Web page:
A Penny
Off the Wall, June 26,

I think the American language is made up of more expressions and nicknames for people, both good and not so good. I’m sure you’ve noted right away, I didn’t say English, because we are not English speaking people. Oh, I think the telephone and packaging companies may feel that they are spot on when they note English in reference to the button one is to push or the labeling we see. But really, they are ‘not politically correct.’

Recently, I was looking for a phone number in my telephone directory booklet published by Hallmark, when I came upon a page that was headed, ‘Flowers + Meanings.’ As I glanced down through them, I hit upon one which aroused my curiosity. It was a pansy.

I love to see those purple little flowers as they stand erect gazing into the sun-lit gardens proud as proud can be, making their pedals seen by all who look at them. But, they need not be purple for I’m told. They do come in a variety of colors as well.

But, as much as I would like to think that I am an expert in garden growths, I am far from that, I’m afraid. It was the name I was attracted to more than anything else. When I think of pansies, I don’t think immediately of flowers, but people.

I think our culture has strayed away from its original slang meaning of being effeminate. In addition, I think of a human being as being unwilling to try even the easiest task. Here’s an example (not necessarily true, but could be). “Hey, Rodney, you ought to taste this turtle soup. It is really good.” ‘A pansy’ will ignore the small dish of this this wonderful food put beside his place setting on the table where he is sitting.

Is it going against my Christian principles to call him this slang name? I feel I can gist with him and do so in a loving way. Teasing isn’t really a tactic of the devil, I feel. I always tell people, if I like them, I will tease them. If I don’t, I won’t say a word. That’s not to say, God hasn’t given me a love for everyone. He has, and He has showered me overwhelmingly. It is just how people receive it. I have learned that not all are walking the same walk. Thus, they may not feel the Spirit being transmitted in my little quips.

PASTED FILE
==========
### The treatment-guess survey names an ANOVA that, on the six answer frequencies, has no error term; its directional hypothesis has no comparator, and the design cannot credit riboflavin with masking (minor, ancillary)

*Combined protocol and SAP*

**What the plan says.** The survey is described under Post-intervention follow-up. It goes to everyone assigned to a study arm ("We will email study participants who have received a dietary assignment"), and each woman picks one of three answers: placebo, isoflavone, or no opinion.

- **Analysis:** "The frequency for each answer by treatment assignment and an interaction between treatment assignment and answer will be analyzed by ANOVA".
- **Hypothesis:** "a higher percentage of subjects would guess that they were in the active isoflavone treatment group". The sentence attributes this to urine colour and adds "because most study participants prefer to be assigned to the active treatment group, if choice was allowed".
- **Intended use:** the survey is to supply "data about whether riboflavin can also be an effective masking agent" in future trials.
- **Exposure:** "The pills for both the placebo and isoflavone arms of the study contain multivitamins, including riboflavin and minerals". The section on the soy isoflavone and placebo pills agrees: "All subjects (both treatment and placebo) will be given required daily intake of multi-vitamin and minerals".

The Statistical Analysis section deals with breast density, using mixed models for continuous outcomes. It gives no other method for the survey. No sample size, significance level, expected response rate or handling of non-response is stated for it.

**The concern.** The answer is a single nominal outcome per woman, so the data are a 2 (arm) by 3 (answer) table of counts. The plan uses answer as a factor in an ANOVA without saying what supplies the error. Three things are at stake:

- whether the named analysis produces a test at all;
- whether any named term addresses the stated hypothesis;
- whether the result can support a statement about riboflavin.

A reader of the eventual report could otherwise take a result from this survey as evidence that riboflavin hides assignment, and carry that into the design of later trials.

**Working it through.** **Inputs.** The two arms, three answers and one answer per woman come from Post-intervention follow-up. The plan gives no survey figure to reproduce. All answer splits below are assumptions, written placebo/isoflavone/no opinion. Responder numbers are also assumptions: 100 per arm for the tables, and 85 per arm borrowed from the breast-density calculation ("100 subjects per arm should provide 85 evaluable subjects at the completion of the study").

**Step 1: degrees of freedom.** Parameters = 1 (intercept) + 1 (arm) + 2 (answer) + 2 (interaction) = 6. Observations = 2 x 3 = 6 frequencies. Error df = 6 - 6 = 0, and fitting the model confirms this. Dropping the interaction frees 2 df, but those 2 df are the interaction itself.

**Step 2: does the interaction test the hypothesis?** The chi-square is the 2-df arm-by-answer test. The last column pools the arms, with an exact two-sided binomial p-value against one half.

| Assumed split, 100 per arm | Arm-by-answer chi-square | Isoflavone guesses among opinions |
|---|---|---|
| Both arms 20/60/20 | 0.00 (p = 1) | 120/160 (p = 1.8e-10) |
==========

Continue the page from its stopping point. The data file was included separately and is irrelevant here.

It was interesting to learn that pansies were a member of the Violet family. The meaning of that flower is faithfulness. What in Sam hill is a faithful pansy, now you tell me?

The most popular flowers given to girls for prom night this year, according to a Greensburg florist, were roses. That’s understandable because each one has a positive meaning. For example, the pink rose signifies perfect happiness. Maybe a recipient got a white rose. She received this color as a result of her charm and innocence. A matter of fact, according to a florist from Irwin, white roses were the choice pick for this year’s prom recipients. A Ligonier florist agreed that the white rose was the flower worn by the young ladies during this very special evening.

And need I even ask the question, “Why are red roses given on Valentine’s Day?” I can hear those wheels turning as you are reading this column. Yup…love and desire. Those two words speak volumes in connection with those flowers, more space for which I have room. I definitely could expound on these subjects, but for all practical purposes, I think it is best to move on.

I can’t see myself giving my good friend, Gerry, a yellow rose even though it does denote friendship. Right away, he may not find it appropriate and refuse to accept it. But it also symbolizes joy, and I can think of an overflowing handful of individuals who are deserving of receiving at least one of these flowers.

There is a parishioner in the former Church I used to attend whose name is Sharon. If I were to give her a flower that most typifies her personality it would be a gladiolus, for that points to the fact that she has strength of character.

Finally, why aren’t tulips given on Valentine’s Day instead of red roses? Sure, the latter symbolizes love and desire, but tulips and two lips definitely spell out love and passion, acts that are synonymous with each other.

- Paul J. Volkmann
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